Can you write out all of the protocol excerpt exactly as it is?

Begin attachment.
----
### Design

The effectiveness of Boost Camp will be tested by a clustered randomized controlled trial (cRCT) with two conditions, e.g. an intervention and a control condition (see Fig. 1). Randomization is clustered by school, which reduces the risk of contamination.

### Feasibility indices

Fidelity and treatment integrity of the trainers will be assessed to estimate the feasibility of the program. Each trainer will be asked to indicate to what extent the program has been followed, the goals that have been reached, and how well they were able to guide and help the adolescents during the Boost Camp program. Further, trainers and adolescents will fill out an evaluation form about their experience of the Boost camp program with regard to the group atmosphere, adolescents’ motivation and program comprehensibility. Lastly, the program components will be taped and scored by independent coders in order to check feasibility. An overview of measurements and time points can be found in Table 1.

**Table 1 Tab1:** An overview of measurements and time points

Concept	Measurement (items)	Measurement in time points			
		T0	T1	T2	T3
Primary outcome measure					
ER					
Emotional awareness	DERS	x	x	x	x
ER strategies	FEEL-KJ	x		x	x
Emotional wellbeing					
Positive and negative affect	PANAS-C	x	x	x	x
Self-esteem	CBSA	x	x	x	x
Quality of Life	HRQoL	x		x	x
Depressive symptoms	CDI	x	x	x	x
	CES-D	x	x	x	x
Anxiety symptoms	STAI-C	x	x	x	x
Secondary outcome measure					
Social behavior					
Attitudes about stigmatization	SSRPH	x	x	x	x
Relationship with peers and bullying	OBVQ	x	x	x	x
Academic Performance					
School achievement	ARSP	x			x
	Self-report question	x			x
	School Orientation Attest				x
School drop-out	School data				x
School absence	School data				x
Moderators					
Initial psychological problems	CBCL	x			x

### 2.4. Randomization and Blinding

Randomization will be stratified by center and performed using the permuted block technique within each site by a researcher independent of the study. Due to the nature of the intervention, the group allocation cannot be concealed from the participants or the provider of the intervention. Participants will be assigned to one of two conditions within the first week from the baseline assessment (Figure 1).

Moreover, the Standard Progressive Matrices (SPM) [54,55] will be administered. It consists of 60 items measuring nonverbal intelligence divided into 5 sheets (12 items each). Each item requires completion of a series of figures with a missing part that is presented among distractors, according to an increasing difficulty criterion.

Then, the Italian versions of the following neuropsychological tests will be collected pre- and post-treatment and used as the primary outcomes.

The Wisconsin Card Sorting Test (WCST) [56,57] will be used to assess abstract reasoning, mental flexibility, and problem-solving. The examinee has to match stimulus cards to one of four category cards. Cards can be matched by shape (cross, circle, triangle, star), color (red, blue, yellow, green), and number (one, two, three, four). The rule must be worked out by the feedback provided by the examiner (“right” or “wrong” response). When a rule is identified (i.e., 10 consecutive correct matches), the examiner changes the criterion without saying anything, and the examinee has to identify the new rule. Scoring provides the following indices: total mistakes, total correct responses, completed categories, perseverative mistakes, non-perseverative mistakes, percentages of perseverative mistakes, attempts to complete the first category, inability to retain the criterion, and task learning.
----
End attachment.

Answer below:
### Design

The effectiveness of Boost Camp will be tested by a clustered randomized controlled trial (cRCT) with two conditions, e.g. an intervention and a control condition (see Fig. 1). Randomization is clustered by school, which reduces the risk of contamination.

### Feasibility indices

Fidelity and treatment integrity of the trainers will be assessed to estimate the feasibility of the program. Each trainer will be asked to indicate to what extent the program has been followed, the goals that have been reached, and how well they were able to guide and help the adolescents during the Boost Camp program. Further, trainers and adolescents will fill out an evaluation form about their experience of the Boost camp program with regard to the group atmosphere, adolescents’ motivation and program comprehensibility. Lastly, the program components will be taped and scored by independent coders in order to check feasibility. An overview of measurements and time points can be found in Table 1.

**Table 1 Tab1:** An overview of measurements and time points

Concept	Measurement (items)	Measurement in time points			
		T0	T1	T2	T3
Primary outcome measure					
ER					
Emotional awareness	DERS	x	x	x	x
ER strategies	FEEL-KJ	x		x	x
Emotional wellbeing					
Positive and negative affect	PANAS-C	x	x	x	x
Self-esteem	CBSA	x	x	x	x
Quality of Life	HRQoL	x		x	x
Depressive symptoms	CDI	x	x	x	x
	CES-D	x	x	x	x
Anxiety symptoms	STAI-C	x	x	x	x
Secondary outcome measure					
Social behavior					
Attitudes about stigmatization	SSRPH	x	x	x	x
Relationship with peers and bullying	OBVQ	x	x	x	x
Academic Performance					
School achievement	ARSP	x			x
	Self-report question	x			x
	School Orientation Attest				x
School drop-out	School data				x
School absence	School data				x
Moderators					
Initial psychological problems	CBCL	x			x

### 2.4. Randomization and Blinding

Randomization will be stratified by center and performed using the permuted block technique within each site by a researcher independent of the study. Due to the nature of the intervention, the group allocation cannot be concealed from the participants or the provider of the intervention. Participants will be assigned to one of two conditions within the first week from the baseline assessment (Figure 1).

Moreover, the Standard Progressive Matrices (SPM) [54,55] will be administered. It consists of 60 items measuring nonverbal intelligence divided into 5 sheets (12 items each). Each item requires completion of a series of figures with a missing part that is presented among distractors, according to an increasing difficulty criterion.

Then, the Italian versions of the following neuropsychological tests will be collected pre- and post-treatment and used as the primary outcomes.

The Wisconsin Card Sorting Test (WCST) [56,57] will be used to assess abstract reasoning, mental flexibility, and problem-solving. The examinee has to match stimulus cards to one of four category cards. Cards can be matched by shape (cross, circle, triangle, star), color (red, blue, yellow, green), and number (one, two, three, four). The rule must be worked out by the feedback provided by the examiner (“right” or “wrong” response). When a rule is identified (i.e., 10 consecutive correct matches), the examiner changes the criterion without saying anything, and the examinee has to identify the new rule. Scoring provides the following indices: total mistakes, total correct responses, completed categories, perseverative mistakes, non-perseverative mistakes, percentages of perseverative mistakes, attempts to complete the first category, inability to retain the criterion, and task learning.